Thursday, January 15, 2015

In short: The Houses October Built (2014)

Friends Zack (Zack Andrews), Brandy (Brandy Schaefer), Bobby (Bobby Roe), Mikey (Mikey Roe) and Jeff (Jeff Larson) are going on a road trip, visiting various haunted house attractions in the run-up to Halloween, filming whatever they encounter. The attractions our protagonists visit become increasingly disturbing, featuring moments where the line between make-believe and something much more disturbing and real becomes more than a little blurred.

Internet hints and rumours lead the friends on the trail of a mysterious “extreme haunt” that seems to move from state to state with every year. That sounds like a thing to look for when you’re as low on self preservation instincts as these people are, so go and look for it is what they do. Unfortunately for our heroes, what they are looking for might already have found them, and it might care little for the fine differences between the anything goes space of the haunted house attraction and the outside world.

Bobby Roe’s excellently titled The Houses October Built makes pretty fantastic use of the basics of POV style horror, adding some choice bits of verité by using some real roadside haunts as locations, and telling a simple yet effective story that really works best told in this style. The real haunts add quite a bit of veracity to the proceedings, making the slow approach of the worse things awaiting our protagonists that decisive bit more plausible, playing with the fact that the particular home-made character of the attractions gives their horrors a more authentic and therefore potentially more disturbing feeling than a slick corporate production could provide. It’s a bit like the difference between Poltergeist and Texas Chainsaw Massacre (the latter of which Houses makes repeated nods towards).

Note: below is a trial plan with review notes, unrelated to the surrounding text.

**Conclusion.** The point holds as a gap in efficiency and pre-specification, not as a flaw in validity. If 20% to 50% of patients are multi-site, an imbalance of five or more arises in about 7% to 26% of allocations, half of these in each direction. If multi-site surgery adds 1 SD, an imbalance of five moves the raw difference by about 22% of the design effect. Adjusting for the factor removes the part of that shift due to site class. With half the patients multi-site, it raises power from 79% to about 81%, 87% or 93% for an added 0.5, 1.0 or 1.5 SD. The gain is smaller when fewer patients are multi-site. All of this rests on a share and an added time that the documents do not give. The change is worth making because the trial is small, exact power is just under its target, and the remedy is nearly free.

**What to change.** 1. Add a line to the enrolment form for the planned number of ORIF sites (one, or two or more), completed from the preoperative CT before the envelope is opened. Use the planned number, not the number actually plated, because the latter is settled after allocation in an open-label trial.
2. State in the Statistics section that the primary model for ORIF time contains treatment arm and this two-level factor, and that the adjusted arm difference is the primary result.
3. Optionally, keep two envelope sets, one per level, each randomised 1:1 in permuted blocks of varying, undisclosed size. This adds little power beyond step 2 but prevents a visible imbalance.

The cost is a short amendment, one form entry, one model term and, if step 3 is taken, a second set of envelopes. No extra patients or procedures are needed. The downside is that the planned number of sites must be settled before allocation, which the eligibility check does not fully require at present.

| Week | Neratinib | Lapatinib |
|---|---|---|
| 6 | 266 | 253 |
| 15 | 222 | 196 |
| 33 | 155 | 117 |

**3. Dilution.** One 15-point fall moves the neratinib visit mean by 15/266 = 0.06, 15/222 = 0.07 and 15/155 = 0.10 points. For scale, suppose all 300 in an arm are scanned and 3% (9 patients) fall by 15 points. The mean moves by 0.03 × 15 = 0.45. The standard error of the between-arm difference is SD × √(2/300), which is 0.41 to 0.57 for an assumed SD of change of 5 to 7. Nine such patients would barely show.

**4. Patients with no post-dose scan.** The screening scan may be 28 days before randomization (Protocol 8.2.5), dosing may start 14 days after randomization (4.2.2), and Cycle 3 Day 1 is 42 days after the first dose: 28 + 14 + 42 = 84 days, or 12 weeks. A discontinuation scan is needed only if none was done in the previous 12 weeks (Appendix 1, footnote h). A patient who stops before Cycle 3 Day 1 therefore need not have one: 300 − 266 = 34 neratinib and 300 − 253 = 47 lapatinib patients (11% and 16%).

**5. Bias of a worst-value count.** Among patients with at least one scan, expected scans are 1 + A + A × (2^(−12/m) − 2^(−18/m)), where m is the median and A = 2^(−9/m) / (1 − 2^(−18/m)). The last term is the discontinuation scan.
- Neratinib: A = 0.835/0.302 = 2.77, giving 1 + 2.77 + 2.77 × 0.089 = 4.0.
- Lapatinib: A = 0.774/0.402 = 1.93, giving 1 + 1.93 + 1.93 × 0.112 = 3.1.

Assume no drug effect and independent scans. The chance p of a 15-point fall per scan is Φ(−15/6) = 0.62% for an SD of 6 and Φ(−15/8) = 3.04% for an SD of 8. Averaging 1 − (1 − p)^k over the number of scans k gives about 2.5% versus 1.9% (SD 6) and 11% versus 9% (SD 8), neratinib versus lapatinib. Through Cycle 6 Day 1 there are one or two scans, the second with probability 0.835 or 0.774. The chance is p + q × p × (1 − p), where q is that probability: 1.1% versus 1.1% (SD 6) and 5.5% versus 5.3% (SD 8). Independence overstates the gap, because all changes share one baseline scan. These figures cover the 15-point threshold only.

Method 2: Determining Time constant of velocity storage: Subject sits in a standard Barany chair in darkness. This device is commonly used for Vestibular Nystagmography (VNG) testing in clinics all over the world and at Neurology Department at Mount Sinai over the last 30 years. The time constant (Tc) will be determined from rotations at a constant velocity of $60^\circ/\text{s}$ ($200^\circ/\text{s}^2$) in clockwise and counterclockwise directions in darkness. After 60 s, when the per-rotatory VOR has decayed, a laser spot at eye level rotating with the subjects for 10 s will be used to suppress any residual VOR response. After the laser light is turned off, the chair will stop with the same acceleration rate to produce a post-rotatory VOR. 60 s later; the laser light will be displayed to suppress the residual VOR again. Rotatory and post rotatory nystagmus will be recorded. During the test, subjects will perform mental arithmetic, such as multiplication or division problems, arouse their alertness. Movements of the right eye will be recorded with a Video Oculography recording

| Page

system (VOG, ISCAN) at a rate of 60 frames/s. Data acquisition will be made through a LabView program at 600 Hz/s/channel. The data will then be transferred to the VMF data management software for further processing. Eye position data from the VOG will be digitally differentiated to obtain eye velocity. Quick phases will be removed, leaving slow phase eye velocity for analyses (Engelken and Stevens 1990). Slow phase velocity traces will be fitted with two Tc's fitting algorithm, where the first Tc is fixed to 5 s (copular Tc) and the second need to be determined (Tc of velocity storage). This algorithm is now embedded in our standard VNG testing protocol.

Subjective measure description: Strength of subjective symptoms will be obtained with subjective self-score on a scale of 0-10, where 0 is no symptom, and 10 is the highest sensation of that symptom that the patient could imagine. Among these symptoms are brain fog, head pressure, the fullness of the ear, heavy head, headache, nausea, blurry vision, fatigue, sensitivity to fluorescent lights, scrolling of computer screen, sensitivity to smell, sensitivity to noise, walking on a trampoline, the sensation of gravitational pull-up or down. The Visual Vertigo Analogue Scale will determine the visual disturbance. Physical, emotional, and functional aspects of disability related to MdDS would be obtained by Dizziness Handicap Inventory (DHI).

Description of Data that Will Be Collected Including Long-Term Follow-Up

Roe is also very clever in the way he integrates his – or the production’s, for in this kind of indie production, where half of the cast is also involved in the writing, not to speak of the direction, the distinction is rather difficult to make – own pieces of creepiness into the original houses, emphasising the blurring lines between showmanship and reality even further.

It does of course help that these pieces of creepiness are designed with a keen sense for the disturbing schooled on the modern campfire tale. Simple and highly archetypal masks – skulls, and clowns, and creepy girls – abound, and the shadow of what we imagine a snuff film would like (Last House on Dead End Street?) lies heavily over the proceedings. The escalation of the film’s real threat works just as nicely, again using simple means to great effect.

Now would probably be the point where I’d have to grumble about he film’s characterisation, but for the plot at hand, the sheer basics the film provides are just about enough, and the actors are definitely competent enough for the characters. I might have wished for some kind of explanation beyond stupidity for the way three out of five of our characters rush headlong into obvious danger where most people would be running into the other direction but the point didn’t really encroach upon my enjoyment of The Houses October Built too much, given how well it does everything else (with extra bonus points for starting with a Walter Jon Williams quote).

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